Word of the Day

Friday, February 12, 2010

P swapping places with F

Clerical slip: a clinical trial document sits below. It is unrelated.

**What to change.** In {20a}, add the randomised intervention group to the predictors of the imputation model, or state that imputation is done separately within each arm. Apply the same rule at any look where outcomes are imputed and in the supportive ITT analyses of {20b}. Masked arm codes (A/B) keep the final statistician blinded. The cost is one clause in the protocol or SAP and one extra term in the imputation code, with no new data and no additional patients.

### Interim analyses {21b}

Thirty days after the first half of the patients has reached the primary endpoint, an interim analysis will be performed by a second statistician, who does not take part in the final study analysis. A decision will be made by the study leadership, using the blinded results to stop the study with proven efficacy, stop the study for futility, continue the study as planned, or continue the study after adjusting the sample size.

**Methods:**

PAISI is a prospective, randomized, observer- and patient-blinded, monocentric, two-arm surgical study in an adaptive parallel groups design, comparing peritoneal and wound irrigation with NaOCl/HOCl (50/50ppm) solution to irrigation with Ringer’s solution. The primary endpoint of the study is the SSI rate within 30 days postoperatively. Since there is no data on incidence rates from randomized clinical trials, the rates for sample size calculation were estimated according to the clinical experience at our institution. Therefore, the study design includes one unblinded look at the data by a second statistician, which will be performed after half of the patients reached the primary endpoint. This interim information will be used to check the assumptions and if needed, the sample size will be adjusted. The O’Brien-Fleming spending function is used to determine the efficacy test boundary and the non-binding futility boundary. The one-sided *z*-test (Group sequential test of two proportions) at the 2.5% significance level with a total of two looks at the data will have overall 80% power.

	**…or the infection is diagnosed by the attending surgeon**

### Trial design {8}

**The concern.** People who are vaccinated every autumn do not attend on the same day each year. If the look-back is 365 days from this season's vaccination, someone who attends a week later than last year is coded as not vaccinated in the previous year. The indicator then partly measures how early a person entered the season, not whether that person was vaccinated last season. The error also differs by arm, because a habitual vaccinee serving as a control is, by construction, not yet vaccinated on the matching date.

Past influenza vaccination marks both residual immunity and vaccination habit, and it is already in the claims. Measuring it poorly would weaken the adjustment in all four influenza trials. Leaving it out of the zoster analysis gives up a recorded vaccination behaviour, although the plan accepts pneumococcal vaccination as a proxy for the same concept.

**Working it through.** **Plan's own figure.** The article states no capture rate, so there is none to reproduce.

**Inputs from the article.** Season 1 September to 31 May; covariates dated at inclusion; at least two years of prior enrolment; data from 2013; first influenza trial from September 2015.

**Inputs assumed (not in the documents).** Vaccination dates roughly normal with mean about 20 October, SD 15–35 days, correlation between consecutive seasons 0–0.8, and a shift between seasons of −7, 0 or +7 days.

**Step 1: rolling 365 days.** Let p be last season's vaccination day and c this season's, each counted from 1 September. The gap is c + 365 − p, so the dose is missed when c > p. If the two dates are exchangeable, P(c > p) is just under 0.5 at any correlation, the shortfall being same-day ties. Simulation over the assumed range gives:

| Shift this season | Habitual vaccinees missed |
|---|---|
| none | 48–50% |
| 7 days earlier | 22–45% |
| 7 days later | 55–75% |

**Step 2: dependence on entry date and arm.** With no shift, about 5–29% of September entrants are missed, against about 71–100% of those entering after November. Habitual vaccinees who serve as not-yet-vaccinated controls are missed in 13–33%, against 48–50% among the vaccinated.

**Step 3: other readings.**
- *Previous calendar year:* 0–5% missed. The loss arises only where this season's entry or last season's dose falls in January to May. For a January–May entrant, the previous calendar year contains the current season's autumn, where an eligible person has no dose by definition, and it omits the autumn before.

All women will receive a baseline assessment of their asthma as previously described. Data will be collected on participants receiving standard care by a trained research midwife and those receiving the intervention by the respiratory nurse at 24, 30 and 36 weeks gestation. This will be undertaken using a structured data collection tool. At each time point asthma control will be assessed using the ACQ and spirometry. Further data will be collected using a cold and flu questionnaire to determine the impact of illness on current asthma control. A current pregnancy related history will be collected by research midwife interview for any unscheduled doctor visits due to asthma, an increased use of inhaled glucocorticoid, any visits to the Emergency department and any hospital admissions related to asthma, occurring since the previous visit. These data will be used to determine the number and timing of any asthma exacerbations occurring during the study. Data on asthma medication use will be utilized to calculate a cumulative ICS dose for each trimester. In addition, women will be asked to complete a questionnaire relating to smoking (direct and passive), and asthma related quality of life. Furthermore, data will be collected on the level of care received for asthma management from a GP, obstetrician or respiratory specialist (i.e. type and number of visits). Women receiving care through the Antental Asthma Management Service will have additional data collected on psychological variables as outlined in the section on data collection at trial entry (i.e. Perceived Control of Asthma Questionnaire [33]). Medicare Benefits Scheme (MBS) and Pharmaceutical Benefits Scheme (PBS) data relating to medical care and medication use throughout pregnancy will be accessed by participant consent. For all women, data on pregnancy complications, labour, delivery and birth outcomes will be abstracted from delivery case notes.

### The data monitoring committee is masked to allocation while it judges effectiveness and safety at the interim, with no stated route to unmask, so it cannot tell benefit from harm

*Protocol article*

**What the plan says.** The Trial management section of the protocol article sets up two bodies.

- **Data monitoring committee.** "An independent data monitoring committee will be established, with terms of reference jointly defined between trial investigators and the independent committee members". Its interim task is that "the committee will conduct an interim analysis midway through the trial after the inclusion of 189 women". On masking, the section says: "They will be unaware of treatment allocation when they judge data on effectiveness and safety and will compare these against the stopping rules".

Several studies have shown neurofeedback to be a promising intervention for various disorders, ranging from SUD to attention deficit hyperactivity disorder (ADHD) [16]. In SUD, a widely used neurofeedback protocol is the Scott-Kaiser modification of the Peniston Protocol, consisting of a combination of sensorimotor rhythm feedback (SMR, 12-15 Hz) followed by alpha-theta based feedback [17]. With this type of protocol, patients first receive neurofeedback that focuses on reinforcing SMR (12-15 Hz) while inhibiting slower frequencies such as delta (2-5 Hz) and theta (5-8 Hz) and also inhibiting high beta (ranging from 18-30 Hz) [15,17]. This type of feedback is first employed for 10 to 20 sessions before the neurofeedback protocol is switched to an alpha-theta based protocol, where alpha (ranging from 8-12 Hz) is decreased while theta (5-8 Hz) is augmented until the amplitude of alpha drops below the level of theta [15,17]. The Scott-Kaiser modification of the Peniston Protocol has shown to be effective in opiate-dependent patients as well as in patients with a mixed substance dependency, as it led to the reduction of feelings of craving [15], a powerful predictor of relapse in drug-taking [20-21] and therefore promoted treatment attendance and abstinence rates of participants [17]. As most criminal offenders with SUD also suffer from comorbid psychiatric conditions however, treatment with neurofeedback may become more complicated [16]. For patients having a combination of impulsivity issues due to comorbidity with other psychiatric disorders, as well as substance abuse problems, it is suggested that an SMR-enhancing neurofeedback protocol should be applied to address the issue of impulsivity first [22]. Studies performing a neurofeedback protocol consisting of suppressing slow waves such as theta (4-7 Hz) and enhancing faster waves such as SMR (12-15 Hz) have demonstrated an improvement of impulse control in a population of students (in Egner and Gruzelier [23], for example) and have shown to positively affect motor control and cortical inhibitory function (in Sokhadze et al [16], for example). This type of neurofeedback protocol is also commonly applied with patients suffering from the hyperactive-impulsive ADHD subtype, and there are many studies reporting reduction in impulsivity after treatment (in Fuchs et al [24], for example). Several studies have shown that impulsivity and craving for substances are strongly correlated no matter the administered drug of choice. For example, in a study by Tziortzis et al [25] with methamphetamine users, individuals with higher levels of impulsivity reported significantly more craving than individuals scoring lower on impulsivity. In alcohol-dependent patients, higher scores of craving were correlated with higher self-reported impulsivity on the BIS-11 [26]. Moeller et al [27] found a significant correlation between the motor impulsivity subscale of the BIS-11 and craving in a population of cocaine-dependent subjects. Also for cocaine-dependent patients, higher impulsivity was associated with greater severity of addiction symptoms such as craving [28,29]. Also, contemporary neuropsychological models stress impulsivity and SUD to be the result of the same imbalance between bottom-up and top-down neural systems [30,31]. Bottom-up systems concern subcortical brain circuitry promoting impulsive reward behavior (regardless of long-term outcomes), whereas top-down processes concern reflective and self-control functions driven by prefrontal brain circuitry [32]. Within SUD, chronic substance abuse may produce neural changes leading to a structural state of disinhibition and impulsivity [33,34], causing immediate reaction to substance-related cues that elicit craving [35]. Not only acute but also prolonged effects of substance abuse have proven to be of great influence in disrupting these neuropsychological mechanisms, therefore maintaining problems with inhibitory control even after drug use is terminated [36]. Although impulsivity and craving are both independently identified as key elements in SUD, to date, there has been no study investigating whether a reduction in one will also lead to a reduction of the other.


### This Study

There's an interesting phenomenon I've noticed in Greek and between two Slavic languages. The Greek word for minute (time) or cent can be spelled λεφτό or λεπτό (leftó or leptó). There are also Modern Greek εφτά (eftá)and επτά (eptá), seven, from Ancient Greek ἑπτά. Another case is Ancient Greek πτερόv (pterón), Modern Greek φτερό (fteró), meaning feather, wing (that's where we got our word pterodactyl). Somehow related to that are Czech pták and Slovak vták (pronounced ftahk), meaning bird. Maybe the Ancient Greek φ, which some scholars believe was pronounced ph, not f in the classical period, and later became, has something to do with this, but how the same phenomenon occurs between two Slavic languages beats me. It looks as if the biggest culprit here is the cluster pt or ft.

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